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Smoking and Heart Disease

Though it is common knowledge that smoking is associated with lung cancer and emphysema, a lesser known fact is that it is also a major cause of cardiovascular disease. The American Heart Association estimates that smoking is the leading preventable cause of premature deaths in the United States, contributing to 440,000 deaths annually. Even secondhand cigarette smoke is harmful, killing an estimated 35,000 non-smokers per year.



Nearly 20% of deaths from heart disease can be attributed to smoking. The amount of cigarettes smoked per day and the length of time an individual has smoked are major factors in determining their risk of heart disease. Smoking a pack of cigarettes a day more than doubles the risk of heart attack. However, even for heavy smokers, studies have shown that the damage to the heart and lungs can be reversed. Just one year after quitting, the risk of heart disease gets reduced by half. After fifteen years, heart disease risk becomes the same as that of a lifetime non-smoker. Also read: When you stop Smoking…What happens?

Cigarette damages the body in many ways. It contain 43 known carcinogens, including nicotine and carbon monoxide. Tar, hydrogen cyanide, and some 4,000 other chemicals of varying toxicity are inhaled by smokers. Cigarette smoke also contributes to the buildup of arterial plaque deposits.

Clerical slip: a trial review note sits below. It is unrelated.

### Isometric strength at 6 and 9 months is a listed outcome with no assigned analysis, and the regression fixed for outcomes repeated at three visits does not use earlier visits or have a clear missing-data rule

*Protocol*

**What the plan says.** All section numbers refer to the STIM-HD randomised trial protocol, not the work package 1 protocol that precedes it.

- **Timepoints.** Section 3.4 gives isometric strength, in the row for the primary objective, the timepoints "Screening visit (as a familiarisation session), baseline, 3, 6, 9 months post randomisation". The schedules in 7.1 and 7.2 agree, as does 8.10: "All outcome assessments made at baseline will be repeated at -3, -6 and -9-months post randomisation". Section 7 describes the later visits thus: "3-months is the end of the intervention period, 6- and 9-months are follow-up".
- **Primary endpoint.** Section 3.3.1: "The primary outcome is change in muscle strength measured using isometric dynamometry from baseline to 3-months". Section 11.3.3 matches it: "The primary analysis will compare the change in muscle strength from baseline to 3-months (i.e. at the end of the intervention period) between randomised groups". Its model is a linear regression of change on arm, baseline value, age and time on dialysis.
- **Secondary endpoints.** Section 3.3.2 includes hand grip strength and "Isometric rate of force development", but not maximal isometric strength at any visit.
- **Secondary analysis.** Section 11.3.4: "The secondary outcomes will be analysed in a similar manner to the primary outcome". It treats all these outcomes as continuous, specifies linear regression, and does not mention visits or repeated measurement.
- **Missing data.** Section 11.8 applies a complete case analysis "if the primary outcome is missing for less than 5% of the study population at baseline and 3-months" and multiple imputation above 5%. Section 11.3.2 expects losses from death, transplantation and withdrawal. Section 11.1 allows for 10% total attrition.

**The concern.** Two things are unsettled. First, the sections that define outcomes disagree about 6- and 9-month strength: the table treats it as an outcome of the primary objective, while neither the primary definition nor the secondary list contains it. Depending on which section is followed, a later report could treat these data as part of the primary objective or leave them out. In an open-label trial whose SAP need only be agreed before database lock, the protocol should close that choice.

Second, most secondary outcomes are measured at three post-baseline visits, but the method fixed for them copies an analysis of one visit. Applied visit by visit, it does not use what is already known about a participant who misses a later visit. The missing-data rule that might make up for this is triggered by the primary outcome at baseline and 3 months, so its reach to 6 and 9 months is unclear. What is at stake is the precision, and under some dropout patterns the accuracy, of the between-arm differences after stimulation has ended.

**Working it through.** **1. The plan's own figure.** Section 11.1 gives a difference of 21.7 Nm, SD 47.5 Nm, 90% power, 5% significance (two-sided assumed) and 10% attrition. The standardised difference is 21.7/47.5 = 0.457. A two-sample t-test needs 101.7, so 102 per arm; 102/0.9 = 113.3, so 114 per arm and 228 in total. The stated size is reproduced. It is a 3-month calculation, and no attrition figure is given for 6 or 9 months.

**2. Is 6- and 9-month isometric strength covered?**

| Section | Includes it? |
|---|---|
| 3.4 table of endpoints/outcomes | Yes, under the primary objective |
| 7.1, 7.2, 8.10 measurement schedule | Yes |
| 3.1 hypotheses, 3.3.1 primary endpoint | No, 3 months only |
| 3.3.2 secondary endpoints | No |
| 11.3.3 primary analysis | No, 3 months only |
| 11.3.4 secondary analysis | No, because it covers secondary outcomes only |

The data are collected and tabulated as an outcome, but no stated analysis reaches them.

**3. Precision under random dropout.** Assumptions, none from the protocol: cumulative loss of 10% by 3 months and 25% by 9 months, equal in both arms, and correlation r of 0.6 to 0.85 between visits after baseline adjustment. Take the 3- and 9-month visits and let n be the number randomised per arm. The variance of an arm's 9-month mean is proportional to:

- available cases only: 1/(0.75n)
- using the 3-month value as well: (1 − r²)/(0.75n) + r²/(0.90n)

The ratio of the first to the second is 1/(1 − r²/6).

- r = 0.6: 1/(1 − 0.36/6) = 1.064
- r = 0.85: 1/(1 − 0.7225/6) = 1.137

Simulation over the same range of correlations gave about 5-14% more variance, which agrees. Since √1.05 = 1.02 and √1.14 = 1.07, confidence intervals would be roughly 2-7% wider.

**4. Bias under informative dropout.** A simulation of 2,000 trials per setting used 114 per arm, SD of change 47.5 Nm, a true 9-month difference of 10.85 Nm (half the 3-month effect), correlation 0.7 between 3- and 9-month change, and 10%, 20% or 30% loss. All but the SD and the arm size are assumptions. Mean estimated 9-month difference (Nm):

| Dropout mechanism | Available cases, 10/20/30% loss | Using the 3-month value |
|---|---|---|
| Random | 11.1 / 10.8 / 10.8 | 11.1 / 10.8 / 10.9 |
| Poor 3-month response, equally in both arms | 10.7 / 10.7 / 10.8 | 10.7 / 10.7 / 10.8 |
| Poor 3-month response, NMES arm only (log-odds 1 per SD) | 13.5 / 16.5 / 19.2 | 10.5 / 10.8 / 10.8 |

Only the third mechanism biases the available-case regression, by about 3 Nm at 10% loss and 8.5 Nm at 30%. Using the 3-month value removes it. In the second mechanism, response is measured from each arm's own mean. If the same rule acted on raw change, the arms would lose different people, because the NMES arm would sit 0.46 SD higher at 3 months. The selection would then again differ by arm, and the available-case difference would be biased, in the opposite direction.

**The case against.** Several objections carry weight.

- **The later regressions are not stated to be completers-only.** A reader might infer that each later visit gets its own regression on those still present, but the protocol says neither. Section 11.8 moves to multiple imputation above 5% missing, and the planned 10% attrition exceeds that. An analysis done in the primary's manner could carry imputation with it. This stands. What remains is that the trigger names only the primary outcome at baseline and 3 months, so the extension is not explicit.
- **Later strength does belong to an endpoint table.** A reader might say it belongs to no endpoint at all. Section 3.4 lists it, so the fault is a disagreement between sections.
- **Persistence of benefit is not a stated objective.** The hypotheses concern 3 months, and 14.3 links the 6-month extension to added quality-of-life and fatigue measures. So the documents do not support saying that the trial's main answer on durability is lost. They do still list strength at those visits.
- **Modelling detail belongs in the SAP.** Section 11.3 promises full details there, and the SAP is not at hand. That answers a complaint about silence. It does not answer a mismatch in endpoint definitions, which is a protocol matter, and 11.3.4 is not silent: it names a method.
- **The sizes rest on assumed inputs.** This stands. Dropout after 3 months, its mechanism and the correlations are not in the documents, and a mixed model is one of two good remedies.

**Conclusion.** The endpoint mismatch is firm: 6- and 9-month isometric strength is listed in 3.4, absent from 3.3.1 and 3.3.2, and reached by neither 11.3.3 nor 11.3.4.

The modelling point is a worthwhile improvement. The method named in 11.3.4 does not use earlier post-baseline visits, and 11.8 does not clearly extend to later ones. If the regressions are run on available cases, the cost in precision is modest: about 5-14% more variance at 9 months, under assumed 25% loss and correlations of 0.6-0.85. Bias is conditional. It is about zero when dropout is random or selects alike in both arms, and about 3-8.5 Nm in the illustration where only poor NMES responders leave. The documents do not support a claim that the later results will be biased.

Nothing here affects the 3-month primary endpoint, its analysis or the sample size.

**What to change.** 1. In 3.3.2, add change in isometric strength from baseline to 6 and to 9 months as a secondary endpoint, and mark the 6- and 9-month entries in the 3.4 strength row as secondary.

Effects of Nicotine on Cardiovascular Health

Nicotine, the addictive chemical in cigarettes, increases the risk of heart disease in several ways. It decreases the amount of oxygen supplied to the heart and increases blood pressure and heart rate. It narrows the blood vessels and this puts more strain on the heart. Nicotine also increases blood clotting and risk of coronary artery disease.

Link between Smoking and Cardiovascular Disease

Smoking is linked to the buildup of fatty deposits in the arteries, a condition called atherosclerosis. These deposits thicken and clog the arteries, slowing the flow of oxygen-rich blood to the heart. Coronary artery disease results when the deposits cause severe narrowing of the arteries. When one of the arteries becomes completely blocked, a heart attack can occur. Atherosclerosis can also cause a condition called peripheral artery disease, when blood vessels in the arms and legs are affected by plaque, sometimes leading to stroke. Atherosclerosis is also associated with other major health problems, such as high cholesterol, diabetes, and high blood pressure.

Carbon Monoxide in Cigarette Smoke

Nicotine is not the only poisonous substance in cigarettes. Heavy smokers are at risk from the increased cigarette-borne carbon monoxide in their blood, which reduces about 8% of the blood’s oxygen carrying capacity. This occurs because the poisonous carbon monoxide binds to red blood cells hundreds of times more easily than oxygen does, making it difficult for the red blood cells to release oxygen to the body. Carbon monoxide also interferes with the pumping mechanism of the heart.

Primarily, quitting smoking will allow the body to recover from the damage done, thus reducing the risk of heart disease, stroke, and several types of cancer. People who quit smoking feel healthier, look better, and live longer.

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